Activision Blizzard to Establish a Workplace Responsibility Committee Featuring Two Independent Directors

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No doubt as a response to the external pressure that's been building up over the last few months, Activision Blizzard announced to have formed a Workplace Responsibility Committee, whose goal will be to oversee all of the company's efforts to improve the workplace culture and eliminate any forms of harassment or discrimination.

This Committee will be led by Dawn Ostroff, who's been an independent director on the Activision Blizzard board since June 2020 (all the while remaining Chief Content Officer at Spotify), with Reveta Bowers (also an independent director on the board since 2018) serving on the Committee, too. Additionally, a third 'diverse' director will be added to the Activision Blizzard board.

Activision’s Bobby Kotick May Consider Quitting if Company Issues Not Fixed “With Speed”

The Workplace Responsibility Committee will reportedly require the company's management to develop indicators to measure progress and ensure accountability. Activision Blizzard's Chief Executive Officer, Chief Compliance Officer, and Chief People Officer are expected to provide frequent reports to the Committee, which will then report to the board as a whole. Last but not least, the Committe is empowered to hire external consultants and advisers, including legal counsel, to assist in their work.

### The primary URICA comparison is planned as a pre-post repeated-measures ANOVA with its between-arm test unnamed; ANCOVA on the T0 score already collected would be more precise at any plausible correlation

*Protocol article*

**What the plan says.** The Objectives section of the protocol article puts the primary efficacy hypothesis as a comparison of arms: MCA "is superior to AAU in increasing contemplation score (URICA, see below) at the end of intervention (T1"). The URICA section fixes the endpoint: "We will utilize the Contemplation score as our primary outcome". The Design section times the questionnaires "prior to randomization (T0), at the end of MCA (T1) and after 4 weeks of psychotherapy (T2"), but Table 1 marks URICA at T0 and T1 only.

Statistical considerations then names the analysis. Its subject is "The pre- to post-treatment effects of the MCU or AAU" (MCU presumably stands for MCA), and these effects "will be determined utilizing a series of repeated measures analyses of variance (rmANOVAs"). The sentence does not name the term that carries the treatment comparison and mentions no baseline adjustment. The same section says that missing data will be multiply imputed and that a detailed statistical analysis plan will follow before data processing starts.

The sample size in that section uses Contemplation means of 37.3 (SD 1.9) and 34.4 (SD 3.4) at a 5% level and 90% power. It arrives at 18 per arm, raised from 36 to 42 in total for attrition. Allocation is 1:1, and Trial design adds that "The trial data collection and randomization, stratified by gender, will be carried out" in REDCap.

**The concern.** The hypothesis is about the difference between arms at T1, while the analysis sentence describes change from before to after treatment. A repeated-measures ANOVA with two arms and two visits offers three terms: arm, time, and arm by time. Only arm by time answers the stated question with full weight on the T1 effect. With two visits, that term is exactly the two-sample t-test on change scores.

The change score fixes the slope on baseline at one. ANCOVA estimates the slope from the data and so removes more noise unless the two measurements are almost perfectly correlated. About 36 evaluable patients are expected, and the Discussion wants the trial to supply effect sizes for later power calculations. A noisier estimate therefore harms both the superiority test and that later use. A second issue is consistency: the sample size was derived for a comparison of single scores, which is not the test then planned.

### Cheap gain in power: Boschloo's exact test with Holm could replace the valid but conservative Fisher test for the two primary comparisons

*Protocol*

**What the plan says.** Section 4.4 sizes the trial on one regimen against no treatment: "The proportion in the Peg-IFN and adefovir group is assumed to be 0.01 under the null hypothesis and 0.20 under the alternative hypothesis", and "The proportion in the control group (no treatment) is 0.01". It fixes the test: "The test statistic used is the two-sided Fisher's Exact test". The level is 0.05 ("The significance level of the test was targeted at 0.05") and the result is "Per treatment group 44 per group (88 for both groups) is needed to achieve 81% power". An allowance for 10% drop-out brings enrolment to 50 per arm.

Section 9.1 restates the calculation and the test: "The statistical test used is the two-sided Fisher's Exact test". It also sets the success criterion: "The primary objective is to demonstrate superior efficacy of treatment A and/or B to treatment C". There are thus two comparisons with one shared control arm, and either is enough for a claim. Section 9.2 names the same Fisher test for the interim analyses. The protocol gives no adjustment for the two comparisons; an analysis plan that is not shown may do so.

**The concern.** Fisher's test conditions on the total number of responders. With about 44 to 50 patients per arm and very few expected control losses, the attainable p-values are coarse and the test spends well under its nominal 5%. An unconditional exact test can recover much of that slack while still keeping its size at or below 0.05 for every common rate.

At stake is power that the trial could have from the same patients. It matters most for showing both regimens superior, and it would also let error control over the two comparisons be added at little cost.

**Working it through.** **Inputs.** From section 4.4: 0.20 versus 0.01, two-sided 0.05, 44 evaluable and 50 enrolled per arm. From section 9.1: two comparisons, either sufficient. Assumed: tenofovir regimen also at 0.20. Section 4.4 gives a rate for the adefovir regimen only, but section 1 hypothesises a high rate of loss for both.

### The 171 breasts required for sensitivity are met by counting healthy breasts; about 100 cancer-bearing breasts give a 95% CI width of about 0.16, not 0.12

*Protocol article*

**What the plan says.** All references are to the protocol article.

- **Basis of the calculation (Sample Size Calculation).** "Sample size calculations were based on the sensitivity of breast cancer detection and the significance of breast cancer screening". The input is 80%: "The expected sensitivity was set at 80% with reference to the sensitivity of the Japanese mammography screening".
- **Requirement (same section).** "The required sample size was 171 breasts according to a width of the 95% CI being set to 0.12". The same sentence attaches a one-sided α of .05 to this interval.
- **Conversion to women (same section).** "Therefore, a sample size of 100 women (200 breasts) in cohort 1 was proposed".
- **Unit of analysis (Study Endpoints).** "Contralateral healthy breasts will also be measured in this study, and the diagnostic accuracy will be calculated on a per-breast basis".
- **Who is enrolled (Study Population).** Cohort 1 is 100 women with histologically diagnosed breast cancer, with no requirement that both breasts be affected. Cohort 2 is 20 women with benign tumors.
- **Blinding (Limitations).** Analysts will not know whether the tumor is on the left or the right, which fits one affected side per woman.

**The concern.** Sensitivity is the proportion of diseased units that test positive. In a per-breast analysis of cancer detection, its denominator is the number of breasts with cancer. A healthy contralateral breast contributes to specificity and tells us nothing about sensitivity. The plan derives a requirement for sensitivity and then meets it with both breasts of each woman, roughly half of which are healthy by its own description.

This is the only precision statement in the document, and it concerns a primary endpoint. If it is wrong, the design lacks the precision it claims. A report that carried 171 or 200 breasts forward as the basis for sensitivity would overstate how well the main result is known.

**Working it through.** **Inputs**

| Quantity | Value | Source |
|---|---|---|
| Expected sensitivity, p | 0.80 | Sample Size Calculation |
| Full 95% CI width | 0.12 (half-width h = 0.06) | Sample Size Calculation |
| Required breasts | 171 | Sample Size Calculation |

As part of the settled EEOC lawsuit, the company is set to hire an Equal Employment Opportunity coordinator, who will engage directly with the Committee, the board, and another independent EEO consultant.

The press release ends with the acknowledgement that the Activision Blizzard board needs to do more to address the outstanding issues, hence the formation of the Workplace Responsibility Committee, which should facilitate workplace culture changes with 'urgency' and 'impact'.

Sadly, there's no comment at all on the recent rumor that CEO Bobby Kotick himself could resign if the harassment and discrimination culture isn't eradicated quickly enough at Activision Blizzard. Of course, there's also the little matter of Kotick's own instances of harassment and discrimination against fellow assistants coming to light through a Wall Street Journal report from last week.

Will the Workplace Responsibility Committee be enough to implement meaningful change at Activision Blizzard? One can only hope.

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